North Korea’s recent signing of a denuclearization agreement is said to be spreading negative sentiment among North Koreans.
In a telephone conversation with Daily NK on June 11, a North Korean trade worker who is based in China to secure ‘loyalty funds’ said, “I have been abroad for many years now, but I feel like I have been deceived when I look at the current state of affairs,” expressing frustration with recent news reports on North Korea’s denuclearization negotiations.
“There are talks about CVID and so on, but they are cheating the people by giving up nuclear weapons after all the sacrifices we have had to make. It would be good if our country opens up and the people are able to live decent lives. But opening up will require the regime to change and will lead to failure if the legal infrastructure is not set right,” the worker said.
“What would the people living in North Korea know about any of this when I know so little myself (about the rest of the world), even though I’m here (China)? I hope the summit goes well and the day comes when our people have enough to eat.”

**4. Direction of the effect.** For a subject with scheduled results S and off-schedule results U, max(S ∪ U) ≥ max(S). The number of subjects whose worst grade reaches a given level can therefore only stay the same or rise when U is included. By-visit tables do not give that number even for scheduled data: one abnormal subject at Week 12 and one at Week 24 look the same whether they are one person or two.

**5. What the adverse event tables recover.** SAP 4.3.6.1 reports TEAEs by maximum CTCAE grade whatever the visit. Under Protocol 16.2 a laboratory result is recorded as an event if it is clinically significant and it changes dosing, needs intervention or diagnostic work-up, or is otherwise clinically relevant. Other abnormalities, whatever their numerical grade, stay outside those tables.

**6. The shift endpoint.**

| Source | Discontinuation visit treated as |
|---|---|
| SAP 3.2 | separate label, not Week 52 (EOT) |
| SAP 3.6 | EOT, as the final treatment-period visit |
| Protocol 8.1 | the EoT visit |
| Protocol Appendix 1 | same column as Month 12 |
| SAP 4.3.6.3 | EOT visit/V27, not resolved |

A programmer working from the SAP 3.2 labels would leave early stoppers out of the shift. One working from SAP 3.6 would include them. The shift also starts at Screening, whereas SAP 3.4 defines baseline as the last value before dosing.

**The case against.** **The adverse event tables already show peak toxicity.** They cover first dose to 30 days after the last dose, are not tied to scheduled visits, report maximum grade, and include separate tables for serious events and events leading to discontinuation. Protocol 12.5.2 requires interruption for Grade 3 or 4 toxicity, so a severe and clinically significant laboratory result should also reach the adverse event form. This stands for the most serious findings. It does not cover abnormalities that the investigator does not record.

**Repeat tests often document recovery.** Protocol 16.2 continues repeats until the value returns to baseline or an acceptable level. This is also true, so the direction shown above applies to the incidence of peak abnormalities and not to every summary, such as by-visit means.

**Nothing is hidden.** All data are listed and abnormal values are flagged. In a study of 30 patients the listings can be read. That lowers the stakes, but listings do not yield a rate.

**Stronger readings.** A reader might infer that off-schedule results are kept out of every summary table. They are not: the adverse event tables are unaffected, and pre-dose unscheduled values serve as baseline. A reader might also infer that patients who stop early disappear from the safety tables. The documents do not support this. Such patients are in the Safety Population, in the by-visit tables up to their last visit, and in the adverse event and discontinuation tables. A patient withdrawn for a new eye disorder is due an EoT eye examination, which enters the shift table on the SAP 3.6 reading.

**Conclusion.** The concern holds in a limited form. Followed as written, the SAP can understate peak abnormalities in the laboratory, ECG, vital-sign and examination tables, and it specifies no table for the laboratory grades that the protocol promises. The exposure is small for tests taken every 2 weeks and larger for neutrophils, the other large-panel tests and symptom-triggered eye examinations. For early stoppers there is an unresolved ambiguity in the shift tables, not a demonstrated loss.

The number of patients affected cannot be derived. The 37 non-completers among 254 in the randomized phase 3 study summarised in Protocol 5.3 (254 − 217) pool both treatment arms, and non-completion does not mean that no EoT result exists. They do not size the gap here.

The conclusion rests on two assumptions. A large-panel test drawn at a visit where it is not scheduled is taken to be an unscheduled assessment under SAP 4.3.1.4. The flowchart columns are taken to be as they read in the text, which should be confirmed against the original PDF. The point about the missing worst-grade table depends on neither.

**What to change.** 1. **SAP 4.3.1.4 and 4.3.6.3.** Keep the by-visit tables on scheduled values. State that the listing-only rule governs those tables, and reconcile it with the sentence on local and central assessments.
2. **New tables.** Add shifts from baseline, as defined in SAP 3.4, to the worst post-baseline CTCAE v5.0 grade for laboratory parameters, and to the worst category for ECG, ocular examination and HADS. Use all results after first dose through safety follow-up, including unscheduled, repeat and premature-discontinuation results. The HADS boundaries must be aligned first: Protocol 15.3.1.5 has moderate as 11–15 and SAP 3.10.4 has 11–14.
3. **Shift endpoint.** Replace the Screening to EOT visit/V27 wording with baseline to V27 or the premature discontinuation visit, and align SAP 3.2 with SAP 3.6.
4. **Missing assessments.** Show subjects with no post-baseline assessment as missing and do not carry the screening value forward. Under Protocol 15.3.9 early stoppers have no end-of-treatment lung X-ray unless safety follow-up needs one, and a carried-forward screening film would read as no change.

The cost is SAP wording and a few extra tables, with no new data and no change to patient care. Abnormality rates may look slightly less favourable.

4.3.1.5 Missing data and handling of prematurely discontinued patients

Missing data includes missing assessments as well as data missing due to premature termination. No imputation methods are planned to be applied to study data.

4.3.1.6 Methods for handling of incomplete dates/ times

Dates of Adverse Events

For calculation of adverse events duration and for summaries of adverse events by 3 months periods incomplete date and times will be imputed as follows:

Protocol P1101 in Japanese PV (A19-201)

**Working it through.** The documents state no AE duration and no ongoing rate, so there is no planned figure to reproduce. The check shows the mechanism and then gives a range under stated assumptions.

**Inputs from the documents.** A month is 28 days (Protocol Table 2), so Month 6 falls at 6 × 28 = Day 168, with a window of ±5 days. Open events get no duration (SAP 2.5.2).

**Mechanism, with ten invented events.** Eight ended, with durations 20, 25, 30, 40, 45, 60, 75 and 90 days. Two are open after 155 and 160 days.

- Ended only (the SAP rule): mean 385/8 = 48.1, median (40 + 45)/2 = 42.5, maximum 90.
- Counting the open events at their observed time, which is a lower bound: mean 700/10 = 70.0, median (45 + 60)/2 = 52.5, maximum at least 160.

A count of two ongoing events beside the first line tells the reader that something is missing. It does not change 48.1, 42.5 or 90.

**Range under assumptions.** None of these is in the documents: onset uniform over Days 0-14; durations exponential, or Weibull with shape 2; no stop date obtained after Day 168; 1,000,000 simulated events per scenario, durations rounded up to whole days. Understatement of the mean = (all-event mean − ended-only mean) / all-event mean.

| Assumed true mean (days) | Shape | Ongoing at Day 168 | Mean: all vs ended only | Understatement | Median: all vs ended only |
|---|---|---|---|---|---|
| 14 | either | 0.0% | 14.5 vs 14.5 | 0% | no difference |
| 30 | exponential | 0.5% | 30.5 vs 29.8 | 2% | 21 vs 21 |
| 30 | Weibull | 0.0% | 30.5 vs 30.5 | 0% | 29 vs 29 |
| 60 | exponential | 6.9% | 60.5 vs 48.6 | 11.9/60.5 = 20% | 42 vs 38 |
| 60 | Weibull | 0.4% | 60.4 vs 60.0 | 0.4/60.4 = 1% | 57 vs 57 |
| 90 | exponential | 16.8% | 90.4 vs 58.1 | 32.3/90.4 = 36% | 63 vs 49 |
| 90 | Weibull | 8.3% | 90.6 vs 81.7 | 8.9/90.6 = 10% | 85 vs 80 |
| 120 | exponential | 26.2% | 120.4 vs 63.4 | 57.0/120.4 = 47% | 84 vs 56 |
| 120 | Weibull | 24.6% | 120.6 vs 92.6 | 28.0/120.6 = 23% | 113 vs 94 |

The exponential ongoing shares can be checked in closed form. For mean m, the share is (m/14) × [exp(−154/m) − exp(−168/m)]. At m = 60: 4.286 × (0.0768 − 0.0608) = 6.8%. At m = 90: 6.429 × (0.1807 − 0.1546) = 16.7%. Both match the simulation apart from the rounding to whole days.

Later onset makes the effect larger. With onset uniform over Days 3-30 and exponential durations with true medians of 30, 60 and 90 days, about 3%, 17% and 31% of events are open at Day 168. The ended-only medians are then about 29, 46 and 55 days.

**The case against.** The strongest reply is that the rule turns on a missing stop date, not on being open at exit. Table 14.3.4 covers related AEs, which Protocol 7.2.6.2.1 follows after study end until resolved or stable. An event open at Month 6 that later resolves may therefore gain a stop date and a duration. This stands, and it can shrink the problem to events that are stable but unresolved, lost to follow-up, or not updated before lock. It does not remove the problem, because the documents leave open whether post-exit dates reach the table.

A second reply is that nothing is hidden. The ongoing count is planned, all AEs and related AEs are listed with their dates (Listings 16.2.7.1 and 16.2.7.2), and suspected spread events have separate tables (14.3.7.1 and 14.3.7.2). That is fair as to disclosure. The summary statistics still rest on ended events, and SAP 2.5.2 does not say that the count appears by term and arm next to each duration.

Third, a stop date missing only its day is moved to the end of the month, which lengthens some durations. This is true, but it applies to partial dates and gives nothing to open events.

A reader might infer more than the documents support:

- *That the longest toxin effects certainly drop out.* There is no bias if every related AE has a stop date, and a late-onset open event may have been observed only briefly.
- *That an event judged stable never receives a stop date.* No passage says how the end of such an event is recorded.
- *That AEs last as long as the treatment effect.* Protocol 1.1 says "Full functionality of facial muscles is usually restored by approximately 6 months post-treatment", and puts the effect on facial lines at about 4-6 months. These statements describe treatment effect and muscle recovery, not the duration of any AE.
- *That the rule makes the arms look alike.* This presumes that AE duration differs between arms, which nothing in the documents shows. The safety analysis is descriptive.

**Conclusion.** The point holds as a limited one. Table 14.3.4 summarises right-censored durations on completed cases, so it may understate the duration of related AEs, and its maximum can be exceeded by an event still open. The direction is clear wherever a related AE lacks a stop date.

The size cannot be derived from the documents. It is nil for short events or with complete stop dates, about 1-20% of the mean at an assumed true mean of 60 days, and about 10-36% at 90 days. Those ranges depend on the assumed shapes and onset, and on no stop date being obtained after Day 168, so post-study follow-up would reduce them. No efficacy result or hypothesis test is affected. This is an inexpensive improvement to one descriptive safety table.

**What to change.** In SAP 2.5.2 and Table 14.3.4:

A source in Pyongyang expressed skepticism over North Korea’s nuclear disarmament. “Because the United States is still present in South Korea, the people will not give up the weapons for their own defense, which they developed by tightening their belts. I don’t know what will happen to us (North Korea) if they (nuclear weapons) are dismantled since the U.S. had changed its stance overnight in the cases of Iraq and Libya,” she said.
Meanwhile, there appears to be an atmosphere of oppression regarding remarks on denuclearization in North Korea, according to a separate source in Pyongyang, who said that information on denuclearization is only provided through state television and the Party-run publication Rodong Sinmun, and not brought up in other media or lectures.
“The Central Committee of the Propaganda and Agitation Department issued a directive instructing all officials and lecturers to refrain from making individual statements. Considering that there may be unexpected comments on denuclearization during lectures, the authorities issued orders not to utter a word about denuclearization and to only speak as instructed by the Party,” he said.
“Residents are not very knowledgeable about denuclearization and talk more about general topics such as rice or construction. Some officials may know about it, but there is no exchange of words among our comrades. And since there is stricter control over the press and public opinion now than ever before, even those individuals who are known for speaking recklessly are remaining silent.”